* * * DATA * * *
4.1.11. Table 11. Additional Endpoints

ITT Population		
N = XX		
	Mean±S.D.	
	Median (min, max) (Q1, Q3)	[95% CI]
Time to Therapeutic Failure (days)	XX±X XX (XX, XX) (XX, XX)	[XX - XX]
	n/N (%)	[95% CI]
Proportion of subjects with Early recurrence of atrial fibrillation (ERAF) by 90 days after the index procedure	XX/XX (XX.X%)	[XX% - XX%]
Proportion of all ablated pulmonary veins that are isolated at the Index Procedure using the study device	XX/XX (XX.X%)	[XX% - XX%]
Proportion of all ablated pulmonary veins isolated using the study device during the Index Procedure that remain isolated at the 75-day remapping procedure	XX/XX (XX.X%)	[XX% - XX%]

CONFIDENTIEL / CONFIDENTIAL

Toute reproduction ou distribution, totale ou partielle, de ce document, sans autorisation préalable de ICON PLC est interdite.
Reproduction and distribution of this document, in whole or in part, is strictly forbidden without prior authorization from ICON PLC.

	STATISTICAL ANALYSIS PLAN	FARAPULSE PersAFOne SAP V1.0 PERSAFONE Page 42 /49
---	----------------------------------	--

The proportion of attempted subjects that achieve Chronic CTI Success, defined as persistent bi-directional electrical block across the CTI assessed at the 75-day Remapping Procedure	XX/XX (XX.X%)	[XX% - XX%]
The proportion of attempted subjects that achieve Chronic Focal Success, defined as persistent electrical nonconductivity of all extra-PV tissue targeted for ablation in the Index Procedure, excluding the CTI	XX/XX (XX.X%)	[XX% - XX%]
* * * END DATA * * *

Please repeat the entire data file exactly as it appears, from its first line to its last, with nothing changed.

4.1.11. Table 11. Additional Endpoints

ITT Population		
N = XX		
	Mean±S.D.	
	Median (min, max) (Q1, Q3)	[95% CI]
Time to Therapeutic Failure (days)	XX±X XX (XX, XX) (XX, XX)	[XX - XX]
	n/N (%)	[95% CI]
Proportion of subjects with Early recurrence of atrial fibrillation (ERAF) by 90 days after the index procedure	XX/XX (XX.X%)	[XX% - XX%]
Proportion of all ablated pulmonary veins that are isolated at the Index Procedure using the study device	XX/XX (XX.X%)	[XX% - XX%]
Proportion of all ablated pulmonary veins isolated using the study device during the Index Procedure that remain isolated at the 75-day remapping procedure	XX/XX (XX.X%)	[XX% - XX%]

CONFIDENTIEL / CONFIDENTIAL

Toute reproduction ou distribution, totale ou partielle, de ce document, sans autorisation préalable de ICON PLC est interdite.
Reproduction and distribution of this document, in whole or in part, is strictly forbidden without prior authorization from ICON PLC.

	STATISTICAL ANALYSIS PLAN	FARAPULSE PersAFOne SAP V1.0 PERSAFONE Page 42 /49
---	----------------------------------	--

The proportion of attempted subjects that achieve Chronic CTI Success, defined as persistent bi-directional electrical block across the CTI assessed at the 75-day Remapping Procedure	XX/XX (XX.X%)	[XX% - XX%]
The proportion of attempted subjects that achieve Chronic Focal Success, defined as persistent electrical nonconductivity of all extra-PV tissue targeted for ablation in the Index Procedure, excluding the CTI	XX/XX (XX.X%)	[XX% - XX%]